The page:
Despite being enamoured of the medieval/renaissance maidens of his beloved Italy, there is a strong vein of the modern urban in his art, which Armfield marries together with grace.  Like the harp-playing angel in New York, the Victorian woman in black sweeping garb looks at once both incongruous and in place as she shelters on the new-fangled tube platform.

It is this delicious mix of old and new that brings me to my picture for today, which is Miss Chaseley on the Undercliff.

Miss Chaseley on the Undercliff (1927)
The Armfields stayed in Boscombe, part of Bournemouth, in the late 1920s and Miss Chaseley was their housekeeper.  She had owned a newspaper shop in London and had retired to the south coast, where the Armfields had encountered her.  The artist described her as a 'sort of Dickens character', and her face 'evidenced an unusually self reliant and fine character moulded through years of estimable work.'  When a curator was reported to have described the picture as being typical of old biddies in Bournemouth (which is renown as a retirement town by the sea), Armfield reacted angrily, saying that there was more to Miss Chaseley than met the eye, that she embodied the best of a previous era placed in a modern setting.

The reason I love this picture is that at first glance it is just a picture of an old woman in black, sitting on a bench, but then you look closer.  Miss ChaseleyChaseley's gown: she is in the wrong clothes for her time.  Old and new collide in the newspaper by her side: the heavy gothic font spells out 'Neo' (possibly a compression of 'The Echo', the Bournemouth newspaper, with the 'h' of 'the' becoming an 'n' in the fold).  The old font spells 'new', and the collision of these two notions is the keystone to the image.  Miss Chaseley is the old world planting herself in the new, but why is Miss Chaseley so old-fashioned?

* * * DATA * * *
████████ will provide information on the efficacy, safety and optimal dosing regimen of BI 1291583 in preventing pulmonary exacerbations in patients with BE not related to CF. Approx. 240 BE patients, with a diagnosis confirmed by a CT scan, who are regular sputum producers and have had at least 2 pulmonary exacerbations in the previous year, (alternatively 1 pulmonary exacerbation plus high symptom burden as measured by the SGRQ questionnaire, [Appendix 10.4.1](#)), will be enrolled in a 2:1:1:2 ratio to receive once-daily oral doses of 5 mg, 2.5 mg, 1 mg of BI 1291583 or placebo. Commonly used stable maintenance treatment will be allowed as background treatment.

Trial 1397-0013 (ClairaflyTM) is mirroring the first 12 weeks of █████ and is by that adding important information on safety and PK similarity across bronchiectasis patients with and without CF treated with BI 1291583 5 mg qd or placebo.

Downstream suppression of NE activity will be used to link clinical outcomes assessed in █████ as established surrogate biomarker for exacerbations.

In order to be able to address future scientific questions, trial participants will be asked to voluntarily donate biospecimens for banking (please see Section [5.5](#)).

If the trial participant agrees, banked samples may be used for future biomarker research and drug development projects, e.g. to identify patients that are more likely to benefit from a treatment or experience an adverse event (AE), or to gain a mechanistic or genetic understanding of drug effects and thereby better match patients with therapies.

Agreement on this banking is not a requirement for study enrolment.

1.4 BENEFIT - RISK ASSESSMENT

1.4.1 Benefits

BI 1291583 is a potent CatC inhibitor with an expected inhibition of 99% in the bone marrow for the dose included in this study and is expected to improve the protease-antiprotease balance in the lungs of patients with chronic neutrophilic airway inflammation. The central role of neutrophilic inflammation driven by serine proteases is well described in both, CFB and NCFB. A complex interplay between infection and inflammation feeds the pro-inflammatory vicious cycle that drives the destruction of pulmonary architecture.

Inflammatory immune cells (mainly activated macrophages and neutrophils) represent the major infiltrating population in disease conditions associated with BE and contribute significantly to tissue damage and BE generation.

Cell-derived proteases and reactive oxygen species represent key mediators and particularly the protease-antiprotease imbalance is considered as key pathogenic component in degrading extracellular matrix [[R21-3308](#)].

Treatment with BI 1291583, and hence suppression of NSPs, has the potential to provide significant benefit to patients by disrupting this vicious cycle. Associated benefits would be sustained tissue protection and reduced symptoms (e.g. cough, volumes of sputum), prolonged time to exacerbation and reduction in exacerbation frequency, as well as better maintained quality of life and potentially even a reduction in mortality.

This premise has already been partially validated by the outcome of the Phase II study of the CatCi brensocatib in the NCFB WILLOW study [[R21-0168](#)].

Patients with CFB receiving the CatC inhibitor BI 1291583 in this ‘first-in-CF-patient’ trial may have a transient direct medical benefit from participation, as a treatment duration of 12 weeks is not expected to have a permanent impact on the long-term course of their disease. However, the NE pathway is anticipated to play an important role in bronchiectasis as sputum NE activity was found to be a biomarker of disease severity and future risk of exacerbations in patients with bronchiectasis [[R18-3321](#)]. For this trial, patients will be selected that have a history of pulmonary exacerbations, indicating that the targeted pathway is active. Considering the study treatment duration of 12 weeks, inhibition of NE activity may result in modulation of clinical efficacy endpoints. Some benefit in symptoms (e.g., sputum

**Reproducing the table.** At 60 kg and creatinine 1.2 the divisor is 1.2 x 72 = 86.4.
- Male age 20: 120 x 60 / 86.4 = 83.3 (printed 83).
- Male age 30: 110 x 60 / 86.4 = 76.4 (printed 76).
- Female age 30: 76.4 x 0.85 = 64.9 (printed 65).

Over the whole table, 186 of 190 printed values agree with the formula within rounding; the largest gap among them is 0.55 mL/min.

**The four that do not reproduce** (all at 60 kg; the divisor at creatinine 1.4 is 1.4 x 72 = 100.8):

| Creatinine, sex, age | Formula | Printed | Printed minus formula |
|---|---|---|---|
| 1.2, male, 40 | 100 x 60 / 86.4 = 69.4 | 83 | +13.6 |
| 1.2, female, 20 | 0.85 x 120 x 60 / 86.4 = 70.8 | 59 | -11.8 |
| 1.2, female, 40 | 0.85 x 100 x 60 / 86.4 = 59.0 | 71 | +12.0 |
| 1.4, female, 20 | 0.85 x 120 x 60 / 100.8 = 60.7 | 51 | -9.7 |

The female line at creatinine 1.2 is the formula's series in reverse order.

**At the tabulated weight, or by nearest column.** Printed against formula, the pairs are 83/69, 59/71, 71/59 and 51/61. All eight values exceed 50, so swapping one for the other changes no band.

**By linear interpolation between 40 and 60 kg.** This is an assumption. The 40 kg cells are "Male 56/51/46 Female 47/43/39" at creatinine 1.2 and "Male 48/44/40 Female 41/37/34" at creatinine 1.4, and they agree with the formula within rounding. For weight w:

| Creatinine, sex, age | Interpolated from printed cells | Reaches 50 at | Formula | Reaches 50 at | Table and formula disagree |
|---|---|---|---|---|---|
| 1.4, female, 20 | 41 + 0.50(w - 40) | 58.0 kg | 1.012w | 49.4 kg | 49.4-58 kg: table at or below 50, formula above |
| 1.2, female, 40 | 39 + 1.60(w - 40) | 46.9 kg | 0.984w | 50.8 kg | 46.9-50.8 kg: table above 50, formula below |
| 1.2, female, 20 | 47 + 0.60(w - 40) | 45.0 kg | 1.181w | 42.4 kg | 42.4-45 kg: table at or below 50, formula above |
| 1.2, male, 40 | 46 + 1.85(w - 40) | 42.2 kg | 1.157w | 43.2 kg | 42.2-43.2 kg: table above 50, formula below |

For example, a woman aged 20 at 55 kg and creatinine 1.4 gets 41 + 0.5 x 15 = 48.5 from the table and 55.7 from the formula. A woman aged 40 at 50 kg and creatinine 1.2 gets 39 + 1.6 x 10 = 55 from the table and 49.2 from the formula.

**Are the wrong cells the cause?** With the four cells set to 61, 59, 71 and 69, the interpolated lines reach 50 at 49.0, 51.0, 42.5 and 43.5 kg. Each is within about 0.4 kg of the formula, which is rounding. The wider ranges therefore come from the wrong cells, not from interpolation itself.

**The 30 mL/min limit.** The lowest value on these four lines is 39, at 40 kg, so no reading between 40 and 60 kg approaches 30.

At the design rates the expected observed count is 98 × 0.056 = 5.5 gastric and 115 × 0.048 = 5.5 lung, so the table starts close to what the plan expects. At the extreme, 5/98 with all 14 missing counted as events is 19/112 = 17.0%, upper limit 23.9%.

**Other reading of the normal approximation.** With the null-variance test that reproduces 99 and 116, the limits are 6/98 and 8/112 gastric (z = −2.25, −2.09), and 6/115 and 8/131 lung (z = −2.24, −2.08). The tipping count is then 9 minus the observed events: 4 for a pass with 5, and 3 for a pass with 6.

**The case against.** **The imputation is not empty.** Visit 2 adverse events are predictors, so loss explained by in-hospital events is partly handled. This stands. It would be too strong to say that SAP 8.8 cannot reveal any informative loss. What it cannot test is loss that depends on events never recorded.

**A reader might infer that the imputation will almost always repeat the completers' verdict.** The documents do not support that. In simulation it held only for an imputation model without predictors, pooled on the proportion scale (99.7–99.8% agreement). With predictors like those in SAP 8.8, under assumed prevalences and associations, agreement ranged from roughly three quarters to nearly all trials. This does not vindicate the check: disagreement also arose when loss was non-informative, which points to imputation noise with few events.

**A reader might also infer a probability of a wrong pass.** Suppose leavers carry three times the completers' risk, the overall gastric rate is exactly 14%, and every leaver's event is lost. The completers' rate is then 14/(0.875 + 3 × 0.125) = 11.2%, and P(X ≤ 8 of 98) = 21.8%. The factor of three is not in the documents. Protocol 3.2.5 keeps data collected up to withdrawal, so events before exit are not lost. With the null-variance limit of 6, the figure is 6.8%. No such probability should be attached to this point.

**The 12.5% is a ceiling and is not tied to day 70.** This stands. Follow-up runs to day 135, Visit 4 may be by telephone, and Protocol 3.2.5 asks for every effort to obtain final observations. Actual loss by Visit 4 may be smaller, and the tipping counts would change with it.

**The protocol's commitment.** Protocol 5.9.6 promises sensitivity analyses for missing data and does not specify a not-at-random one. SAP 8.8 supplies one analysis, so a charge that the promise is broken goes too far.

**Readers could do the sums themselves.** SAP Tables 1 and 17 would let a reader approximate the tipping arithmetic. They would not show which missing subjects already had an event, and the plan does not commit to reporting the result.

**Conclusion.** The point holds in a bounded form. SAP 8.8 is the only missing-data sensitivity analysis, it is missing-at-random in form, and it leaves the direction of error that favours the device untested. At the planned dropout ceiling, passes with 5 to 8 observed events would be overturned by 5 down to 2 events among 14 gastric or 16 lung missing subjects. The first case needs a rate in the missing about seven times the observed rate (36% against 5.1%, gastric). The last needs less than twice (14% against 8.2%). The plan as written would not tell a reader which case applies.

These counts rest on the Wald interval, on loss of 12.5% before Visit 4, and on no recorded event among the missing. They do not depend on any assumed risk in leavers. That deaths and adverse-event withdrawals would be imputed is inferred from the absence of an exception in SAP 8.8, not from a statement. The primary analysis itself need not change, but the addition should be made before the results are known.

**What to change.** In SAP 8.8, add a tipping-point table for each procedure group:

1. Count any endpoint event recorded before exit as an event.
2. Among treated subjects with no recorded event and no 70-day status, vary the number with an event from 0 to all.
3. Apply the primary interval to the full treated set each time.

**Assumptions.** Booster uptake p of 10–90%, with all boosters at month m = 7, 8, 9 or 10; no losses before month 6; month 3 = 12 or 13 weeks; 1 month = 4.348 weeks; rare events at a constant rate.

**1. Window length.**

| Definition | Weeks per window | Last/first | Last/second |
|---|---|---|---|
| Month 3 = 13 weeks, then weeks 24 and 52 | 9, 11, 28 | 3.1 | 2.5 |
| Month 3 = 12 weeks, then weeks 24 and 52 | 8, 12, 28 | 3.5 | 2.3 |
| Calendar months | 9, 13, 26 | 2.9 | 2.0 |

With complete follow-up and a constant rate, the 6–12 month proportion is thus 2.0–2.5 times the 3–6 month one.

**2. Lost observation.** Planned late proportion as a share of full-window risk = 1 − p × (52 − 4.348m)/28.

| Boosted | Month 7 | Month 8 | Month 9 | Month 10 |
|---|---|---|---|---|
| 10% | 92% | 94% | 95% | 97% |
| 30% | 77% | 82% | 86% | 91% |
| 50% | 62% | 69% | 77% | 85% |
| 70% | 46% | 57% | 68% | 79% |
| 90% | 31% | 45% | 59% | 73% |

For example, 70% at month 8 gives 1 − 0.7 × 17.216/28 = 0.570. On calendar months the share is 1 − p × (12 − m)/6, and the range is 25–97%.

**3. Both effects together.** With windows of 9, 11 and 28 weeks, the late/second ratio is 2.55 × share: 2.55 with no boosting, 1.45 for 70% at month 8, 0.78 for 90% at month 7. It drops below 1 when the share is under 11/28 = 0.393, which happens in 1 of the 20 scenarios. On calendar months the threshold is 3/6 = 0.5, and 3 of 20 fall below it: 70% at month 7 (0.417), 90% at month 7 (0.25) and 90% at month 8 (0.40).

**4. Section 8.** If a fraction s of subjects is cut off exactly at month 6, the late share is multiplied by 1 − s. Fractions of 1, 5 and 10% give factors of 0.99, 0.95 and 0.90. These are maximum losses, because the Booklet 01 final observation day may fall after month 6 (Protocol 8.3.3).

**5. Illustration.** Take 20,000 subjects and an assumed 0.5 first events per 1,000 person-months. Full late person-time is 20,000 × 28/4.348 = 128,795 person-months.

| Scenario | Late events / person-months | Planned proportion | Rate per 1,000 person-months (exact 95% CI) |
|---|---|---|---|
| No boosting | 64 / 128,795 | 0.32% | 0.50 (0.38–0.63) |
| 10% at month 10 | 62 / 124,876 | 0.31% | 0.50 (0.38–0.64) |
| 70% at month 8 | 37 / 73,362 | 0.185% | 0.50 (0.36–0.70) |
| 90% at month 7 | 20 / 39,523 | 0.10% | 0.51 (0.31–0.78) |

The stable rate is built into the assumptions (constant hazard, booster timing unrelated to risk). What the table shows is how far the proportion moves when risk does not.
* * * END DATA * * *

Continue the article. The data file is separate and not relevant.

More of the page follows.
Look at her hand and try and ignore the fact that she is possibly giving us the finger.  On Miss Chaseley's left hand is a ring.  This is the only ring she wears and could be argued as being her wedding ring, yet she remains 'Miss' Chaseley.  Couple that with her deep mourning and it could be imagined that her husband died, possibly back when her mourning clothes were in fashion.  I propose that her husband died at sea, as the little boy next to Miss Chaseley wrestles his toy boat on the choppy pond, but there is no wind to cause those waves.  Neither the flappers or Miss Chaseley have any evidence of a breeze disturbing their apparel, yet the toy boat lists dangerously.  If there was a Mr Chaseley, then possibly he was lost at sea, his boat sinking and no help arriving, signified by the life-ring, untouched behind the pond.  I also wonder if Armfield is linking Miss Chaseley's unmarried state to that of the flappers, the post First World War generation of women who outnumbered the potential husbands.  This predicament is highlighted by the two women and only one man in the background.

This is not a picture of a sad old woman.  Armfield describes Miss Chaseley in terms of dignity and bygone virtues of character and esteem.  Above Miss Chaseley rises the cliffs in Bournemouth, unmovable, unshakable.  Whatever life throws at the spinster (or widow), she greets it with a sort of solid stoicism that Armfield admires without disguise.  Miss Chaseley is not old-fashion, she is eternal, she is the best of all time.

What I love about Armfield is that he obviously didn't care about fashion.  A bit like Miss Chaseley, he became the unchangeable, the eternal, painting harp-playing damsels in tempora as the world entered the atomic age.  I disagree with Duncan Grant, that Armfield was stuck in the last century; on the contrary he brought it with him and forced his audience to embrace his vision of mixed-era magic, and when it is so beautiful, so moving, who can resist?

1 comment:

  1. Thanks for introducing me to this fantastic artist.
    Frank Cadogen Cowper was another artist out of his time who prevailed well into the 20th century